Wikipedia's Gallery guy hung up to dry?
Facing up to National Portrait Gallery
Exclusive Wikimedia Foundation says it's standing behind Wikipedia contributor Derrick Coetzee in his defence against legal threats from the National Portrait Gallery.
But Coetzee has been stripped of administrator privileges, which leaves him unable to comply with the Gallery's request, El Reg has learned.
This leaves Coetzee directly in the line of fire, at risk from a lawsuit that could be a test case for public domain rights. Rather than supporting him, Wikipedia appears to have used the contributor as a shield. Coetzee has been obliged to fend for himself for legal representation.
In April the Gallery demanded that Wikimedia remove over 3000 copyrighted images  of public domain artworks. Coetzee had downloaded the images from the NPG website and uploaded them to the Wikimedia Commons. The organisation didn't respond. On Friday, the Gallery wrote to Coetzee personally. In exclusive correspondence with The Register, Coetzee explained that he cannot comply.
"As a consequence of the conflict of interest resulting from legal pressure, my administrator rights on Wikimedia Commons were temporarily revoked, so that I can't even delete files."
Wikimedia Foundation did not respond to the NPG's original takedown request in April 2009, so the NPG is pursuing Coetzee directly. Coetzee is now being represented pro bono by attorney Fred von Lohmann of the Electronic Frontier Foundation.
The case revolves around differing usage rights permitted by US and UK copyright laws. Under UK law, photographs of public domain artworks can be copyrighted. But under US law, the photographs cannot be copyrighted and retain the public domain status of the original artwork. El Reg has previously given extensive coverage  to this issue. The Gallery asserts the files were downloaded from their server in the UK, so UK law applies. Wikimedia is located in the US, so they are asserting protection under US law. As Coetzee lives in Seattle, he could not be extradited for mere civil offences, so the NPG could have difficulty prosecuting him in a UK court.
But the NPG's complaint goes beyond copyright.
You've hacked our institution
They also assert Coetzee violated their Database rights , reformatting the contents of the NPG's proprietary database for use by Wikimedia. No equivalent of Database Rights exists under US law.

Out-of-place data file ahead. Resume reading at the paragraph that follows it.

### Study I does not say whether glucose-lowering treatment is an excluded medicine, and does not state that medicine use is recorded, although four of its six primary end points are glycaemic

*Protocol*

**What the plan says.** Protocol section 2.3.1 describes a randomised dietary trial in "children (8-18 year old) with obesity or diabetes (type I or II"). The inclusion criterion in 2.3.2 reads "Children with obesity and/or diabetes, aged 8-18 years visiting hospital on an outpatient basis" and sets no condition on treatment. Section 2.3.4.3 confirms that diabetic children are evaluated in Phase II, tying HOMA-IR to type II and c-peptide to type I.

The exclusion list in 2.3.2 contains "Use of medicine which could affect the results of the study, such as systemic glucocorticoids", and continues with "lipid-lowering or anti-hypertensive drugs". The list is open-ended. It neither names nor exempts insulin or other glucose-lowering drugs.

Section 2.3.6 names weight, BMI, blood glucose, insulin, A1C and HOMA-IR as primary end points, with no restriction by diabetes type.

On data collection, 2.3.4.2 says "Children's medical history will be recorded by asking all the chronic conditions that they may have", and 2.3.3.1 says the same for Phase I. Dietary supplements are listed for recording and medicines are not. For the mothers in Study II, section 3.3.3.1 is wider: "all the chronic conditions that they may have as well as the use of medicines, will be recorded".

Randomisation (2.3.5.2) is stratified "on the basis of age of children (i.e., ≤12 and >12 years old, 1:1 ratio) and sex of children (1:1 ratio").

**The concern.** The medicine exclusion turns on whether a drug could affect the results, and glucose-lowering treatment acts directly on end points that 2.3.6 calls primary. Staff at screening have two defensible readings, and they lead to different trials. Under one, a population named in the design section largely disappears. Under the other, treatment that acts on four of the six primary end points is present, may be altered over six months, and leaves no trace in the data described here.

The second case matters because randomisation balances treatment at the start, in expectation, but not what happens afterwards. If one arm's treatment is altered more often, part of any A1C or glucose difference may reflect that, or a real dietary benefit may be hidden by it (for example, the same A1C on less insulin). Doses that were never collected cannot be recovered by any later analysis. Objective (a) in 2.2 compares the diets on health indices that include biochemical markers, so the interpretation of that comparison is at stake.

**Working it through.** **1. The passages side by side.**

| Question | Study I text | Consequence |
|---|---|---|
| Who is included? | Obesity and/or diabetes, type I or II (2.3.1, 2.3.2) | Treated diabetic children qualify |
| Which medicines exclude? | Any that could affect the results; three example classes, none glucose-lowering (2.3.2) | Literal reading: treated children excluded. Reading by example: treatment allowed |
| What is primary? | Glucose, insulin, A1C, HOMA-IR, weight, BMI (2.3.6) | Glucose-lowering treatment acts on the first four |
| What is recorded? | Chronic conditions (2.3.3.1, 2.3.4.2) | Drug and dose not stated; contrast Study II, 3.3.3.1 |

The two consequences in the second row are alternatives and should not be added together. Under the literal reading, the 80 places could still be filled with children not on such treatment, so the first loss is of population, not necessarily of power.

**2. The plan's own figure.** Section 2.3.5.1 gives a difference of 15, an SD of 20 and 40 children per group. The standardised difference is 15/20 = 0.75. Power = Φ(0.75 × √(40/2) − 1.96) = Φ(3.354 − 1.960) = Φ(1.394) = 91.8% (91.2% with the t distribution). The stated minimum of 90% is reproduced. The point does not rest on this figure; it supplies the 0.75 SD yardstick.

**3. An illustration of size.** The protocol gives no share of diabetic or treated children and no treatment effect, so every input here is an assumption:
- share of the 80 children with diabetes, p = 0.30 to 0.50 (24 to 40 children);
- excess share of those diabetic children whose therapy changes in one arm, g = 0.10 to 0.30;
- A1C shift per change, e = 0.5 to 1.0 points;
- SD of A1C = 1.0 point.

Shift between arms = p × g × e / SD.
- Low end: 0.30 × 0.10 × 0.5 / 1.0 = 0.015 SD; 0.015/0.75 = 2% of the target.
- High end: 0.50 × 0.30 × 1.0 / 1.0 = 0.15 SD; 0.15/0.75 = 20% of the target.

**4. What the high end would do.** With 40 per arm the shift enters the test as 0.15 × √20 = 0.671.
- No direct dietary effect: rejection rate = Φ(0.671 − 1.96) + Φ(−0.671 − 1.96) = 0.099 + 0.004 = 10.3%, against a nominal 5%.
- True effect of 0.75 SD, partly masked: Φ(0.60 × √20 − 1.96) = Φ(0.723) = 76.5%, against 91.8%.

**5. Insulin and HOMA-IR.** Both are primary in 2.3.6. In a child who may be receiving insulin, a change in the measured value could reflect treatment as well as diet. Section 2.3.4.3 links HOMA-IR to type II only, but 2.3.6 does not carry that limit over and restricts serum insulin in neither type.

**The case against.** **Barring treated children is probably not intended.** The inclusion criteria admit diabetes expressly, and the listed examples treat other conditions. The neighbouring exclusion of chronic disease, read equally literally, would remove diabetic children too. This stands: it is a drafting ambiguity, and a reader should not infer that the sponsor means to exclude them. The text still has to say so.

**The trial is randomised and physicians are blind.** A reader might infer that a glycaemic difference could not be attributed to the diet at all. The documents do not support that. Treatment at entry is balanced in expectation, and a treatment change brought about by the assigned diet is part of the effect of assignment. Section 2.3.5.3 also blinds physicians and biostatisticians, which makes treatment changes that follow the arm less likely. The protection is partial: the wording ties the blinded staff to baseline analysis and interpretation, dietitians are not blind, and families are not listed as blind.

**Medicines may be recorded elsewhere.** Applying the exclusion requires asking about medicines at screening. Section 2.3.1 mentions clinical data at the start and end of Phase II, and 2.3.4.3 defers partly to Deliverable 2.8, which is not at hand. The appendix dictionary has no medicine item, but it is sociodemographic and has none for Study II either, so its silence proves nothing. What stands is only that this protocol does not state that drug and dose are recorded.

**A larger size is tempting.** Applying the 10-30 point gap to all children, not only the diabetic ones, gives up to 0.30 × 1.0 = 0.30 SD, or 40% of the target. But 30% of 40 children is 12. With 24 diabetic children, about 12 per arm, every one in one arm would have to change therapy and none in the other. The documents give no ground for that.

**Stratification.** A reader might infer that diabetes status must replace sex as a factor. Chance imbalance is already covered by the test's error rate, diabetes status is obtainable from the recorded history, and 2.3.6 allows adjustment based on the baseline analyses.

Yesterday, Wikimedia Foundation released a statement of support,  "The Wikimedia Foundation has no reason to believe that the user in question has violated any applicable law, and we are exploring ways to support the user in the event that NPG follows up on its original threat. We are open to a compromise around the specific images, but our position on the legal status of these images is unlikely to change."
Ultimately, this case is a conflict between two philosophies. The NPG believes its role is as a custodian of British heritage, and reserves its right to control its artworks. Wikimedia believes it is a custodian of public domain images, even over the objections of institutions that control access.
The NPG is spending £1m of taxpayers' money to digitize these artworks, and says it recouped over £380,000 last year in royalties for the public. But such a monumental investment in digitization would be futile if the Gallery's work instantly escapes its control once it appears on their website. Aggressive prosecution would establish their rights; failure could discourage further digitization.
Wikimedia's argument is that the Gallery, by making the images publicly available, hadn't really made them available:
"The Wikimedia Foundation sympathizes with cultural institutions' desire for revenue streams to help them maintain services for their audiences. And yet, if that revenue stream requires an institution to lock up and severely limit access to its educational materials, rather than allowing the materials to be freely available to everyone, that strikes us as counter to those institutions' educational mission." ®
Charles Eicher is an artist and multimedia producer in the American Midwest. He has a special interest in intellectual property rights in the Arts and Humanities. He writes at the Disinfotainment  weblog, and wrote about Copyfraud  here for The Register.